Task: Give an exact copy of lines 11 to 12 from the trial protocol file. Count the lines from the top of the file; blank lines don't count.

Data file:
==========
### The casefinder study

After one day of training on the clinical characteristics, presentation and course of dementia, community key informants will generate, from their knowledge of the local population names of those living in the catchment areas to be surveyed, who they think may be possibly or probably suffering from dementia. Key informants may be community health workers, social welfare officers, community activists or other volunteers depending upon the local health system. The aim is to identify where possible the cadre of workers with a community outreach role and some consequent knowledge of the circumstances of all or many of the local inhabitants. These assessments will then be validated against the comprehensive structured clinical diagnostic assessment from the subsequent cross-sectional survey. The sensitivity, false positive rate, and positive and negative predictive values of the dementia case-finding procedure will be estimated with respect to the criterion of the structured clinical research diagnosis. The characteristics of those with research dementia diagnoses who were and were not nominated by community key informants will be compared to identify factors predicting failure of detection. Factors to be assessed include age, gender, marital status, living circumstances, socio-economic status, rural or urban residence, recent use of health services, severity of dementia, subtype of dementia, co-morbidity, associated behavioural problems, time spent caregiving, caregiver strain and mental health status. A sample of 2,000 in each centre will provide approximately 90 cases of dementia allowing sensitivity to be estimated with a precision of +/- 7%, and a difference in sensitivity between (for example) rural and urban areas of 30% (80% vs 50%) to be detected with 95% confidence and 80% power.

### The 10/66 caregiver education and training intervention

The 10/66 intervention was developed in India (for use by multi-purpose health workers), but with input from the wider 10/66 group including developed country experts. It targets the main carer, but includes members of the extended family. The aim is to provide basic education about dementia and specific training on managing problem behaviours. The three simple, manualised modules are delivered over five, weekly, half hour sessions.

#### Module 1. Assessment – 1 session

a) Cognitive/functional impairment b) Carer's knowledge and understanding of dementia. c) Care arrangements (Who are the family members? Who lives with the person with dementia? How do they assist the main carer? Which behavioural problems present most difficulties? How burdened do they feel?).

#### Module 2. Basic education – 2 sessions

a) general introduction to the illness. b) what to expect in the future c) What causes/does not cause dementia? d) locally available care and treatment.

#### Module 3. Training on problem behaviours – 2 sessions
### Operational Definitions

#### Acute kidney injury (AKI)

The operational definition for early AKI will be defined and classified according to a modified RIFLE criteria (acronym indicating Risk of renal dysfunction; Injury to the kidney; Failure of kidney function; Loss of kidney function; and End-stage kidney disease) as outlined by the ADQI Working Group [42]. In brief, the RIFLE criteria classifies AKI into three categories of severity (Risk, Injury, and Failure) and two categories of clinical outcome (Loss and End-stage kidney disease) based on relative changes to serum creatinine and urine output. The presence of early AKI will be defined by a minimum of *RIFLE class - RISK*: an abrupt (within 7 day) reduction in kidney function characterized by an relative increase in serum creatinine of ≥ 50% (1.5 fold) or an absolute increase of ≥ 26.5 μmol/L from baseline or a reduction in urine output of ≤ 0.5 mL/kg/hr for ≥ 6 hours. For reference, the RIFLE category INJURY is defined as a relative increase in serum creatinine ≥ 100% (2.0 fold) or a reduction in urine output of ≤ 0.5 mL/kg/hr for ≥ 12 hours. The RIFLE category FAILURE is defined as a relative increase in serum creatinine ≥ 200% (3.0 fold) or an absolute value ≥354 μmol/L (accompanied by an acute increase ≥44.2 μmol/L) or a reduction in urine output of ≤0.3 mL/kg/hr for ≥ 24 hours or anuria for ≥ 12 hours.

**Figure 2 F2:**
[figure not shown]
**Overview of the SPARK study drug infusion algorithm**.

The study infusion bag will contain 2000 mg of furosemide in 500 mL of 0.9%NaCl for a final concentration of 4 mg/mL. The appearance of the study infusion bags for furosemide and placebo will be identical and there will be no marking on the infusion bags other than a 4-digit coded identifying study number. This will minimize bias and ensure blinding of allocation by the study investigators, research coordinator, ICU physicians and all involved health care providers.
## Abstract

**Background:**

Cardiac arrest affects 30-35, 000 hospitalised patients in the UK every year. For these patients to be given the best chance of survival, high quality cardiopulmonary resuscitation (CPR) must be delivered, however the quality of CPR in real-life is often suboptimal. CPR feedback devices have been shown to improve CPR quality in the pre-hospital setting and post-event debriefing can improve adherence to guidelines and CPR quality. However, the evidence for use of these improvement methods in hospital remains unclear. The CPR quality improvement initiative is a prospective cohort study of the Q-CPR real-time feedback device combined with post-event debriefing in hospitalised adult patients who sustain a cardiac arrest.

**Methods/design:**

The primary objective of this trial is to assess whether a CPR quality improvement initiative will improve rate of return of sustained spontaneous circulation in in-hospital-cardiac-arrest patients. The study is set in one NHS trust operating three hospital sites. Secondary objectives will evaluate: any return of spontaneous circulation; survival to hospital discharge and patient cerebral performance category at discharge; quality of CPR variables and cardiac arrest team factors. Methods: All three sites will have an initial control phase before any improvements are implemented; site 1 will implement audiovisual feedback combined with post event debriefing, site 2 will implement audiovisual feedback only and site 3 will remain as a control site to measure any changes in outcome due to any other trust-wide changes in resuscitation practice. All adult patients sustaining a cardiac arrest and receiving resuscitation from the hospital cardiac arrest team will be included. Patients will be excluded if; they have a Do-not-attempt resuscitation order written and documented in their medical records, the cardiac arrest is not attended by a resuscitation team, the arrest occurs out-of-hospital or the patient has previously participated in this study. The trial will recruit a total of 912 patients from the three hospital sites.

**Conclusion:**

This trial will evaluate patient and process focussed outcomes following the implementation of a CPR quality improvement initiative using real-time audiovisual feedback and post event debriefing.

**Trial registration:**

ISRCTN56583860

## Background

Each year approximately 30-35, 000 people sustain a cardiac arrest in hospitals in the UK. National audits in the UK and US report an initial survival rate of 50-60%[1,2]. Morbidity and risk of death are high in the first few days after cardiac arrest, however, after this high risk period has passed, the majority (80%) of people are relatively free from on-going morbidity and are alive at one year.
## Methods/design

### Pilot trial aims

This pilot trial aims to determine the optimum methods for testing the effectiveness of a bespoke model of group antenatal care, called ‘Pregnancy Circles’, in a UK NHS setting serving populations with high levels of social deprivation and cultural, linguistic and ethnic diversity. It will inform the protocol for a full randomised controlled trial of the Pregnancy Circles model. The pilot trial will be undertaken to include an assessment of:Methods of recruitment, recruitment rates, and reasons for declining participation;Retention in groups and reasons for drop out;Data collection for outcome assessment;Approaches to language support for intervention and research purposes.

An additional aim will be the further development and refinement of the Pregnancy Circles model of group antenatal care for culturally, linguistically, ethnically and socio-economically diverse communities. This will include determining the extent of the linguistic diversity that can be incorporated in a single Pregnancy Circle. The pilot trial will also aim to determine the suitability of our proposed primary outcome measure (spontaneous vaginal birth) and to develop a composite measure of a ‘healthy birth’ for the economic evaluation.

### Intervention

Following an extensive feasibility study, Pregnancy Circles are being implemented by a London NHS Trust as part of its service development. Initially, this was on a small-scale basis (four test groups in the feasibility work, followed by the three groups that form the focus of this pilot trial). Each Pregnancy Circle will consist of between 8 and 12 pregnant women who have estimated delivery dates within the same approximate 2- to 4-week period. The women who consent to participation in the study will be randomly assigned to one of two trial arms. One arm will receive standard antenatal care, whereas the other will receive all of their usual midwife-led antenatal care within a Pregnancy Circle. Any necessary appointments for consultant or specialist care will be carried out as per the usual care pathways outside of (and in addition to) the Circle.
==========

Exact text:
#### Acute kidney injury (AKI)

The operational definition for early AKI will be defined and classified according to a modified RIFLE criteria (acronym indicating Risk of renal dysfunction; Injury to the kidney; Failure of kidney function; Loss of kidney function; and End-stage kidney disease) as outlined by the ADQI Working Group [42]. In brief, the RIFLE criteria classifies AKI into three categories of severity (Risk, Injury, and Failure) and two categories of clinical outcome (Loss and End-stage kidney disease) based on relative changes to serum creatinine and urine output. The presence of early AKI will be defined by a minimum of *RIFLE class - RISK*: an abrupt (within 7 day) reduction in kidney function characterized by an relative increase in serum creatinine of ≥ 50% (1.5 fold) or an absolute increase of ≥ 26.5 μmol/L from baseline or a reduction in urine output of ≤ 0.5 mL/kg/hr for ≥ 6 hours. For reference, the RIFLE category INJURY is defined as a relative increase in serum creatinine ≥ 100% (2.0 fold) or a reduction in urine output of ≤ 0.5 mL/kg/hr for ≥ 12 hours. The RIFLE category FAILURE is defined as a relative increase in serum creatinine ≥ 200% (3.0 fold) or an absolute value ≥354 μmol/L (accompanied by an acute increase ≥44.2 μmol/L) or a reduction in urine output of ≤0.3 mL/kg/hr for ≥ 24 hours or anuria for ≥ 12 hours.